SCENE 01: INTRODUCTION SEAN This is a little crazy, but I have now watched the first season of The Witcher on Netflix in full three times. Going in, I hadn't read the books or played any of the games, so I didn't know that much about the world. And I'll be honest... Between the non-linear approach to the narrative jumping forward and backward in time without any kind of warning, and the complex backstories that take several episodes to develop, I had no clue what was going on the first time through. But I really liked Henry Cavill as Geralt of Rivia. I really liked the development of Yennefer, Jaskier, and Ciri. And once the timeline started to become clearer to me, I ended up getting sucked into the story. So I watched it again. And... Again. And on each re-watch, I liked the series more and more. Now that I feel like I actually understand everything, I'm pretty excited to see where it's going to go in Season 2. Coming off of 8 seasons of conniving, vicious politics in Game of Thrones that makes it seem like the only people who actually matter are kings, queens, and warlords, one of the most refreshing aspects of The Witcher for me was that Geralt's interests are honest and simple. CLIP: The Witcher S01E01 (~38:00) RENFRI You just kill monsters? GERALT (nods) CLIP: The Witcher S01E03 (~01:01:00) Geralt explains his goals to Triss. TRISS So that's all life is to you? Monsters and money GERALT That's all it needs to be. SEAN Now, for those who haven't seen the show, it would take me a whole video just to explain the plot. And there's tons of that kind of stuff out there already, so I'm not really going to spoil anything major. But I am going to talk about a few character moments that you might have missed, or that maybe you didn't think were even important. And I'm going to show you that sometimes the people who really make a difference in the world aren't politicians or royalty, but people who are just trying to earn a living. Welcome to Out of Frame. SCENE 02: SET-UP SEAN So often, when we think of civilization, we think that the only way for different groups of people to develop peaceful relationships with each other is through grandiose proclamations from political leaders and legal mandates. But that's not true. Sometimes civilizations are built just by hiring a mutant to help you go hunt a dragon. Let me explain. Beyond the warring kingdoms, the magic, and brushes with destiny, The Witcher is about the adventures of an international freelance monster-hunter. Geralt is a man with exceptional skills and a strong moral code, but at the end of the day he's basically a traveling exterminator, trading his services for money. ClIP: The Witcher S01E04 We hear the first line of Jaskier's catchy song. JASKIER Toss a coin to your witcher... SEAN Let's say your town is overrun by ghouls. Or maybe your daughter got cursed and goes on nightly rampages killing townsfolk. Maybe you've got a kikimora eating all your livestock. What you need is a skilled professional to help you deal with those problems. So... You call a witcher. The thing is, witchers are genetically enhanced mutants, and they're pretty much hated or feared by everyone they encounter, so if someone does consider hiring Geralt of Rivia, the situation has to be pretty dire. But the fact that witchers are hated also means that if Geralt wants to continue making a living, he needs to be able to overcome people's biases and build relationships that would never exist without the element of commerce in play. In one iconic part of the show (and in the books and video games) Geralt is contracted by the king of a country called Temeria to break a curse on his daughter that turned her into murderous beast called a shtriga as a baby. For years, this monster has been terrorizing the kingdom, and when Geralt arrives, he's told that another witcher had been hired before him. CLIP: Witcher S01E03 (~07:50) Townsfolk and Triss tell Geralt about the previous attempts to stop the shtriga. (Cut "fucking" out of the line) TRISS Another ****ing Witcher. Your kind already swindled us once. SEAN The unique thing about Geralt is ultimately that he's willing to put his own life in danger to save the cursed princess, even when he could kill her much more easily. But there's something else worth pointing out about that scene. When Geralt is told that the previous witcher took people's money without completing the job, he recognizes that his professional reputation is in jeopardy. But instead of getting defensive or objecting to his prospective clients' skepticism about hiring another witcher, Geralt solves the problem. CLIP: The Witcher S01E03 (~08:00) GERALT I take payment after the job is done, and for a third of the price. An apology from my guild to yours. SEAN It's a small moment in the show that you probably didn't pay much attention to, but this is a much more interesting scene if you stop and think about it. Although in most ways Geralt is physically superior to the humans he's working with, his kind are a generally mistrusted minority who are always starting their interactions with other people at a disadvantage. The humans are already biased against Geralt before he arrives. They believe that the previous witcher ran away with their money, but even that was a story made up by the king to cover up the fact that he was killed by the cursed child. Neither they nor Geralt knew that at the beginning. But, unfair treatment aside, the truth is, both entrepreneurs and their customers have to deal with all kinds of risks and unknowns all the time. And yet in order for everyone to get what they want, both parties have to find a way to trust each other. In this case, Geralt bridges the trust gap by offering a lower price and better guarantees on his work. That reduces the barrier to accept the risk and make the deal. And when he defeats the shtriga without killing her, Geralt gets paid well for his services, proving that the extension of trust was ultimately well-placed on both sides. CLIP: The Witcher S01E03 (~01:01:00) TRISS Anyone else would have killed the princess. You chose not to. GERALT I'll take my coin now, I need to get back to my horse. B-ROLL: More scenes of Geralt and Triss together. SEAN But what's even better is that people brought together by economic necessity often build personal relationships in the process. SCENE 03: DROPPING KNOWLEDGE SEAN The fact that economic interaction helps disconnected people learn to trust and respect each other is something that most people overlook, but it's one of my favorite things about market economies. And if you know what to look for, you can see this in action literally every day. Way back in 1776, the Scottish moral philosopher and economist Adam Smith wrote his most famous book, The Wealth of Nations. There's some big stuff in that book that Smith got wrong and which economists no longer believe - like the Labor Theory of Value. But Smith also made some of the most important observations about human interaction in the history of economics. Like this famous quote: MOTION GRAPHIC: Adam Smith Quote SEAN "It is not from the benevolence of the butcher, the brewer, or the baker that we expect our dinner, but from their regard to their own self-interest." There's a second part to that quote that is less well-known, but I think equally important: "We address ourselves not to their humanity but to their self-love, and never talk to them of our own necessities, but of their advantages." B-ROLL. SEAN You can see this play out a bunch of times in The Witcher. Throughout the series, people who need Geralt's specialized skills appeal to him not by demanding that he care about their needs, but by offering him something he values. Usually (but not always) money. The same thing happens all the time in real life. MOTION GRAPHIC: YouTube comments about how money and self-interest are evil. SEAN What's weird to me is how many people I encounter who think that this is somehow a bad thing. As if everyone must work solely for other people's benefit or they're terrible people. But how reasonable is it really to expect someone who has never met you and with whom you have zero meaningful relationship to automatically care that you want them to fix your computer or build you a house? I mean... It's not. It's not reasonable at all. If some random stranger came at you demanding that you give them what you have or perform a skill on their behalf just because they want you to, that probably wouldn't be very persuasive to you either. One of the most fundamental truths of economics is that everyone is self-interested, and that individuals act in accordance with their own values. This isn't a moral judgment. It's just an observation about how people are. But considering that we all have unique sets of knowledge and preferences, we're not psychic, and we don't have some kind of hive-mind, I'm not sure how we could expect anyone to do anything else. Now, to be clear, being "self-interested" is not the same thing as not caring about other people. We all have friends, family, and causes outside of ourselves that are important to us. We value tons of things that aren't just immediate personal desires. Those values factor into our decisions as well. Also, the fact that people are self-interested doesn't mean that everyone is perfectly rational and always makes the best decisions. Nor does it mean people will never regret the actions they've taken once they experience the consequences. It just means that we can generally count on people to act in service of their own goals and respond way more positively to offers of trade than aggressive demands, guilt trips, and threats. Geralt gets it. CLIP: The Witcher S01E05 Geralt whacks a guy with a sack of coins for demanding that he pay to see the governor. GERALT Hmm... Money really does open doors. SEAN There's a bigger issue here, too. SCENE 04: SPONTANEOUS ORDER The modern world is massively, incomprehensibly complex. The phone or laptop you're watching this video on is the result of literally millions of people, all over the world, who have never met each other, working together. No one person has the combined knowledge and skills to create a laptop from scratch. Heck, no one person even has the combined knowledge and skills to make just one of its components from scratch. Something as seemingly simple as the plastic "enter" key on a keyboard takes a ton of highly specialized abilities: Painting and assembly, plastic manufacturing and molding, petroleum refining, oil exploration and drilling, transportation, graphic design, industrial engineering... Even the simplest individual part of a computer takes thousands of people working together to produce. And that's only scratching the surface. B-ROLL: Microsoft Surface pun. SEAN Each of the aspects of production I just mentioned requires unique tools and raw materials that take their own set of specialized skills to create. Truck drivers don't build their own trucks, oil drillers don't make their own drills, and engineers don't make their own paper and pencils. What's more, almost none of the people involved in this process have ever met and their efforts aren't coordinated by any kind of centralized grand plan. In fact, all this economic organization happens spontaneously, simply because everyone involved is (as Adam Smith correctly observed) pursuing their own self-interest. And while we're on the subject of pencils, the Foundation for Economic Education's founder, Leonard Read, wrote an incredible essay in 1958 describing this process through the lens of wood, graphite, metal, and rubber. He wrote: MOTION GRAPHIC: "I, Pencil" Quote SEAN "I, Pencil, am a complex combination of miracles: a tree, zinc, copper, graphite, and so on. But to these miracles which manifest themselves in Nature an even more extraordinary miracle has been added: the configuration of creative human energies — millions of tiny know-hows configurating naturally and spontaneously in response to human necessity and desire and in the absence of any human masterminding!" B-ROLL: Spontaneous order. SEAN This is an amazing perspective. But I would take it even a step farther. Not only is the spontaneous coordination of millions of people's productive labor an incredible facet of free market economies, the even more impressive aspect of all of this is that it can often represent the epitome of human cooperation. SCENE 05: MARKETS CREATE A MORE PEACEFUL WORLD SEAN History is filled with all kinds of horrible atrocities, and most have been a consequence of tribalism. The worst, perpetrated by powerful governments. People with different cultures, languages, and physical appearance have gone to war with each other, enslaved each other, and taken what they wanted from each other through violence for tens of thousands of years. Even in The Witcher, a huge part of the overall plot revolves around exactly this kind of warfare. CLIP: S01E04 QUEEN CALANTHE [Visciously mocks the Nilfgaardian envoy] CLIP: S01E01 (~30:00) Nilfgaard attacks, and Queen Calanthe is bloodied in battle, looking up to see her husband slain. B-ROLL: Historical images (illustrations and tapestries) of ancient battles and animosities. SEAN As recently as just a few centuries ago, if something you possessed came from another country, there's a good chance that it was taken by brutal conquest. If you encountered a "foreigner", they were as likely to be pirates, raiders, and invading armies as they were to be merchants, offering opportunities to trade for mutual gain. And for all the emphasis most history books put on "important" political figures, there's a strong argument to be made that it was actually the mostly-spontaneous development of trade routes that brought civilization and peace to fractured groups of people. In his 1999 book, The Lexus and the Olive Tree, Thomas Friedman proposed an idea that has come to be called "The Golden Arches Theory of Conflict Prevention". The claim was that no two countries with a McDonald's had ever gone to war with each other. That was true at the time, and while there have been a couple brief skirmishes between countries in the last 20 years, it's still mostly true today. People who trade with each other consistently have a strong incentive not to fight. And this isn't just true on an international scale. SCENE 06: MARKETS ARE THE ANSWER TO SOCIAL PROBLEMS B-ROLL: The Witcher S01E06 Dragon hunting party. SEAN Throughout the first season of The Witcher, Geralt is constantly meeting and forming meaningful relationships with people who start out with prejudices against him. And The Witcher is also not the only new series with great examples of markets and commerce bringing people together. B-ROLL: Carnival Row Opening sequence, trailer shots. SEAN Amazon's Carnival Row makes the same point. It's set in a world that's sort of a magical alternate reality to London in the Industrial Revolution. There are all manner of fairies and satyrs who have come to England as refugees and who, like most immigrants, are seen as lower class citizens. But the abilities they bring to human society and their willingness to work lower-paid jobs gives them advantages in various industries. B-ROLL: Carnival Row S01E05, E06, E07 Agreus and Imogen's relationship develops from business to intensely personal. SEAN Like Geralt and the other witchers, the fae face prejudice and hatred. But throughout the series, purely commercial relationships turn personal, radically changing characters' views of each others' cultures in the process. B-ROLL: Green Book, shots from the movie depicting the relationships between Dr. Donald Shirley and Frank "Tony Lip" Vallelonga. SEAN Another great example is Green Book, the academy award-winning film about Dr. Donald Shirley, a successful black pianist from New York City, who tours the American South in the 1960s with a white driver and bodyguard named Tony Lip. The film is about both men overcoming their own prejudices to become friends, but the core of their relationship is business. Tony doesn't want to chauffeur a black man, but he needs the money. Dr. Shirley finds Tony to be an uncultured slob, but he needs a driver. In spite of having different racial and ethnic backgrounds, different cultures, and different levels of socioeconomic status, trade brings them together. Best of all, that film was based on a true story. SCENE 07: CONCLUSION SEAN Real life is like this way more often than most people realize. But look around you and pay attention to the people you meet as you go about your day. At school. At restaurants and grocery stores, movie theaters and clubs. At the gym. Wherever you go, you're interacting with people from different ethnic and cultural backgrounds. Probably without even giving it a second thought. But any one of those people could become a new friend or partner. Any one of them could break down barriers of mistrust and disrespect, changing your view of the world in a way that nothing else can. Laws can't make people like and respect each other, and politics has always divided people and fostered animosity far more often than it has been the bridge between different communities. CLIP: The Witcher S01E04 GERALT "I find it best to take Royalty in small doses." B-ROLL: Divisive political rallies, politicians and talking heads arguing with each other on TV, UK parliament brawls, etc. SEAN If we want to live in a society with less war, violence, and division and more cooperation and respect between people of all backgrounds, politicians will never create that world for us. B-ROLL: Shots of people engaging in commerce. Maybe a multi-ethnic restaurant kitchen or blue collar setting. SEAN But... By simply working and trading with each other voluntarily and learning to see each other first as colleagues, then equals and friends, we just might do it by ourselves. B-ROLL: Final shot of The Witcher with Geralt and Ciri hugging in the forest. OUTRO SEAN Hey everybody, thanks for watching this episode of Out of Frame. If you want some more real-life examples of free markets bringing people together, check out some of the links in the description. If you've got any questions about anything I talked about, leave a comment and I might get back to you. As always, if you love this series, please let us know how you feel by hitting that bell icon and sharing this video with your friends. And don't forget to subscribe to all of our social channels on YouTube, Facebook, Twitter, and Instagram. See you next time.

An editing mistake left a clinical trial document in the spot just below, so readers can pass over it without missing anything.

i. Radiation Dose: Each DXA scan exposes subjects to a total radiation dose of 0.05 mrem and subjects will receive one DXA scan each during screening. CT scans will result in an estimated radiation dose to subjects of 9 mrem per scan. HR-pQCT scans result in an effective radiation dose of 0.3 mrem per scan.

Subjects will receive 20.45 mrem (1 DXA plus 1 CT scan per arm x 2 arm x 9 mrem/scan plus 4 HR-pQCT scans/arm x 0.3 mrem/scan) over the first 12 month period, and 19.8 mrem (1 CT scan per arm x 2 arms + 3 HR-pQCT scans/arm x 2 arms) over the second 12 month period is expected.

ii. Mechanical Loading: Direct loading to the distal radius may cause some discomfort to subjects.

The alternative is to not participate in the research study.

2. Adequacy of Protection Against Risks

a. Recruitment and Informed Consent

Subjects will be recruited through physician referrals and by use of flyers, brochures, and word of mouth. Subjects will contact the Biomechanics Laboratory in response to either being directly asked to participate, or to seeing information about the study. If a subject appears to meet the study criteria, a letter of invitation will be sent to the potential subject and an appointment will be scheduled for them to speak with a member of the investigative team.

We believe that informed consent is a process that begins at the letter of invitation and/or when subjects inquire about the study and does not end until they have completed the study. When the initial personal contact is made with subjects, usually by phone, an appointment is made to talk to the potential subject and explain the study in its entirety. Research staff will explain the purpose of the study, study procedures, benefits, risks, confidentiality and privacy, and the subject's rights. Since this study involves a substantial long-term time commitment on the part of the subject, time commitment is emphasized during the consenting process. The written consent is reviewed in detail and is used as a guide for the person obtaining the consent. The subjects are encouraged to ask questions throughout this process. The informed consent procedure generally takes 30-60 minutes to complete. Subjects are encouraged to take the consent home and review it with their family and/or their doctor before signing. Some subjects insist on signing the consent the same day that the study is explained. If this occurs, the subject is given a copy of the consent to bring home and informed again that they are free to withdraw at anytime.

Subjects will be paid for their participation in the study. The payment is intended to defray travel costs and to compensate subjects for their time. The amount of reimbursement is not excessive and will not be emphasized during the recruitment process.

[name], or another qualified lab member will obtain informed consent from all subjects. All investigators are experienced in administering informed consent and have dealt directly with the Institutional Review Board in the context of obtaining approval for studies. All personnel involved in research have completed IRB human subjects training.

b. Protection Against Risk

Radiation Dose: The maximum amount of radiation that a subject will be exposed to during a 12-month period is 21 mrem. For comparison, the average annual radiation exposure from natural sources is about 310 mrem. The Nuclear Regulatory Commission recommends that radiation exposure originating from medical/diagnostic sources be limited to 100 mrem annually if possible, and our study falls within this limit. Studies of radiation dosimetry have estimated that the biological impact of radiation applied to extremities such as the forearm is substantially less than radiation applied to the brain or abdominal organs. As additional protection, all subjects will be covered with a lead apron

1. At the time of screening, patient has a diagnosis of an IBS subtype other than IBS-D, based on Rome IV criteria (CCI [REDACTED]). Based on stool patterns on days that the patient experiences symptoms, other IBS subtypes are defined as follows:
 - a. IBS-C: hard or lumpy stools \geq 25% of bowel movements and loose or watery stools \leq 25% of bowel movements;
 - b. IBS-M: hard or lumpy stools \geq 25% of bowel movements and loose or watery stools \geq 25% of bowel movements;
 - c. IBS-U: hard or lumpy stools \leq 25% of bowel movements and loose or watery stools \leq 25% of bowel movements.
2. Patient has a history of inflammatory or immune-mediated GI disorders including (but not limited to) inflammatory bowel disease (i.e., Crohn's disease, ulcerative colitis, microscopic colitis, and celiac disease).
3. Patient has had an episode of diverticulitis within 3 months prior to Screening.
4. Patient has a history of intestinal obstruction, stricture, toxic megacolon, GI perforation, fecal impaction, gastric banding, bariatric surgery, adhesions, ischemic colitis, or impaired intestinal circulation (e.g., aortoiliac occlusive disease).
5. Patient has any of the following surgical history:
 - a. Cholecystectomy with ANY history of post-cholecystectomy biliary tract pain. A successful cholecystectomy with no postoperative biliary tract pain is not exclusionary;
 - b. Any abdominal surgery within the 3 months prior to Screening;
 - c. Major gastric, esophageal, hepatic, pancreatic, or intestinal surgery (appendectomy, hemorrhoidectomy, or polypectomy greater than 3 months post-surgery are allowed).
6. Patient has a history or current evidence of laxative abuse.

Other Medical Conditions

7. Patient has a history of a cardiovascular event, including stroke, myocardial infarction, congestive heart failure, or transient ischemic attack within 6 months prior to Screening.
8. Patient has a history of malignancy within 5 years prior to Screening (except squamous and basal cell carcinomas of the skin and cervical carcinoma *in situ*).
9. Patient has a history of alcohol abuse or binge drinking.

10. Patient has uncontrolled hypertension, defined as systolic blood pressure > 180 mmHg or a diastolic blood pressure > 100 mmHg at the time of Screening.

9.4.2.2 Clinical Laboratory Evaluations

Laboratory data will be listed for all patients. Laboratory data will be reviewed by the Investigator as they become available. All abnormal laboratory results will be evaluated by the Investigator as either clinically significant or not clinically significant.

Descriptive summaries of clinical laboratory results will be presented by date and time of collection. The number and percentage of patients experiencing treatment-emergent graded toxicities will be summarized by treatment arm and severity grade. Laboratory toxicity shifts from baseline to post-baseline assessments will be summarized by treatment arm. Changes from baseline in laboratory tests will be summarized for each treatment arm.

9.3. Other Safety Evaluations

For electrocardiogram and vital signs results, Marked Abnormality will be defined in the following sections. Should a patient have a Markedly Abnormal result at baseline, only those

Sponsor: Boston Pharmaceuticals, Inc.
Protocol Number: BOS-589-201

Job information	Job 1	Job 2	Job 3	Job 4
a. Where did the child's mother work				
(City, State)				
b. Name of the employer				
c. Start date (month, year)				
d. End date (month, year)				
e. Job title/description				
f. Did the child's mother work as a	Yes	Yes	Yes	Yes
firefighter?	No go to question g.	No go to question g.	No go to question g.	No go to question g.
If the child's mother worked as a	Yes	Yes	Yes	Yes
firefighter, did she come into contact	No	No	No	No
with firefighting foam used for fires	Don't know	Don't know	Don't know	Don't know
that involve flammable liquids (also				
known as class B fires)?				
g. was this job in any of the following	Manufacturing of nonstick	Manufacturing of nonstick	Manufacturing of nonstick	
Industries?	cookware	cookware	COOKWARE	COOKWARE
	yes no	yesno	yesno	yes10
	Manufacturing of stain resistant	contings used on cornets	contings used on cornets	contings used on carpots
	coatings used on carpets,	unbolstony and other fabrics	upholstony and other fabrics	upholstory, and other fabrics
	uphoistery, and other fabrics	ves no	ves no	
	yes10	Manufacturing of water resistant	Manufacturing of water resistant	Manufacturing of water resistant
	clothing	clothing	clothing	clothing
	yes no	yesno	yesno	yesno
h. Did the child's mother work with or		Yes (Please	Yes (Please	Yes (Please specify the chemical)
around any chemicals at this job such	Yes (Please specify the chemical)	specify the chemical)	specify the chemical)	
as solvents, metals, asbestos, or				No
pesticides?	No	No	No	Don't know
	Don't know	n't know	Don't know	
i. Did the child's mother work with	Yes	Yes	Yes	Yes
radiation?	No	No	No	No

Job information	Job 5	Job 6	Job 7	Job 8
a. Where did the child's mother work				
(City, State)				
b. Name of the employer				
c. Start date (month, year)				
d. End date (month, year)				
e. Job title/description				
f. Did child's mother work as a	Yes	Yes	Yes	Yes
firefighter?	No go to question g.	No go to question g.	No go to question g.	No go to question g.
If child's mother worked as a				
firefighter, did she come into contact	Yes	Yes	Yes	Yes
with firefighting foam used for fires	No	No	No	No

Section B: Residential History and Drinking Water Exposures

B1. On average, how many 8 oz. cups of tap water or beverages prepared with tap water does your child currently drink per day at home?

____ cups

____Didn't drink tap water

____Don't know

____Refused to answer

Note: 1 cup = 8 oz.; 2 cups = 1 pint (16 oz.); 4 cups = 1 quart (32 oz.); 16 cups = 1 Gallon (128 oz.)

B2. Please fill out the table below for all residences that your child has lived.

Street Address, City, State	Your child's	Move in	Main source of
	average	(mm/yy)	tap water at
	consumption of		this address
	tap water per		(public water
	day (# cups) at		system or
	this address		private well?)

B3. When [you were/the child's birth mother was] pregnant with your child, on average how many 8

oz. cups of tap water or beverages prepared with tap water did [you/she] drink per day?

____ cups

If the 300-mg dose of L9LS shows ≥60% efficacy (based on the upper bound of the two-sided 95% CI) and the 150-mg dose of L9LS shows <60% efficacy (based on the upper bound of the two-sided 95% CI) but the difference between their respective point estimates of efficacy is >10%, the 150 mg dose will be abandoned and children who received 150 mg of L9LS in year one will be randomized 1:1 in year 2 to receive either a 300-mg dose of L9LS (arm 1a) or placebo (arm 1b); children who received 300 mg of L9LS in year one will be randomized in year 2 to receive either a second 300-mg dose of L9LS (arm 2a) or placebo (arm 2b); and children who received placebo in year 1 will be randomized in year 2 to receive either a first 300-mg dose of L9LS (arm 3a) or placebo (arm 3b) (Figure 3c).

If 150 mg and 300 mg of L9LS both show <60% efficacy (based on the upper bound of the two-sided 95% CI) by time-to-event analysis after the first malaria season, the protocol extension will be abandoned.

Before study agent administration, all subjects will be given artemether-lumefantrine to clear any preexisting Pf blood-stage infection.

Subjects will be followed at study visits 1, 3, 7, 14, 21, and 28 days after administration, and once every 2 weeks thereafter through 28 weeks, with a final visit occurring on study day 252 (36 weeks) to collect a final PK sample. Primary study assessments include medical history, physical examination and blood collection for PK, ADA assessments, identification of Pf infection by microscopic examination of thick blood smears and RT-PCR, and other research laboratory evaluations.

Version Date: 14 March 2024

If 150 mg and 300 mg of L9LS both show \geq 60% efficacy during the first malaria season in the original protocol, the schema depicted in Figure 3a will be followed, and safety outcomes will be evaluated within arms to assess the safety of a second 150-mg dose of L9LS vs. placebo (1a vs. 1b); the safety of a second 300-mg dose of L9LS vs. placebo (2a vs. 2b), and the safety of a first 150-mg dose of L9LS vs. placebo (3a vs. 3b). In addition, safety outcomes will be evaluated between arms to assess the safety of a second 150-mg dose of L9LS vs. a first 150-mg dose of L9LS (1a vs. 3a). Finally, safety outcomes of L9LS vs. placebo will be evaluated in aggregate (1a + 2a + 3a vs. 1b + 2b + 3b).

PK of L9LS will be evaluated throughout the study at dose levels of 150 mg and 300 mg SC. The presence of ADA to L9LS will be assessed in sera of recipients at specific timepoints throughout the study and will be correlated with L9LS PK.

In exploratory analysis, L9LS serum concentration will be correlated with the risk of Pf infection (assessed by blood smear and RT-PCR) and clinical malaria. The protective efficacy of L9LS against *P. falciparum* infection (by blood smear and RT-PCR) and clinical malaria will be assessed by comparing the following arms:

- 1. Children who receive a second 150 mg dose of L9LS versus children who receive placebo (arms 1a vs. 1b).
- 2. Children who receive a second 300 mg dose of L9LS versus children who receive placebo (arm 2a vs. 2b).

Out of Frame

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About this show

Video essays that explore the intersection of art, culture, and big ideas written & produced by FEE's Director of Media, Sean W. Malone.

February 6, 2020

Season 1 of The Witcher on Netflix is one of the most popular streaming shows EVER. It's bleak and sinister and full of flawed characters who are not always easy to like. It also demonstrates what's probably the most achievable way to world peace.


CREDITS:
Written & Produced by Sean W. Malone
Edited by Arash Ayrom & Sean W. Malone
Asst. Editors Jason Reinhart & Pavel Rrusakov
Thanks to Jen Maffessanti

LINKS:
https://www.adamsmith.org/the-wealth-of-nations/
https://www.thomaslfriedman.com/the-lexus-and-the-olive-tree/
https://fee.org/resources/i-pencil/ https://fee.org/articles/what-the-witcher-gets-right-about-reputation-and-business/
https://fee.org/articles/montesquieu-on-why-trade-and-commerce-create-peace-prosperity-and-good-will/
https://fee.org/articles/commerce-points-the-way-to-a-more-peaceful-world/
https://fee.org/articles/cavemen-money-and-spontaneous-orders/
https://fee.org/articles/adam-ferguson-and-the-spontaneous-order-of-society/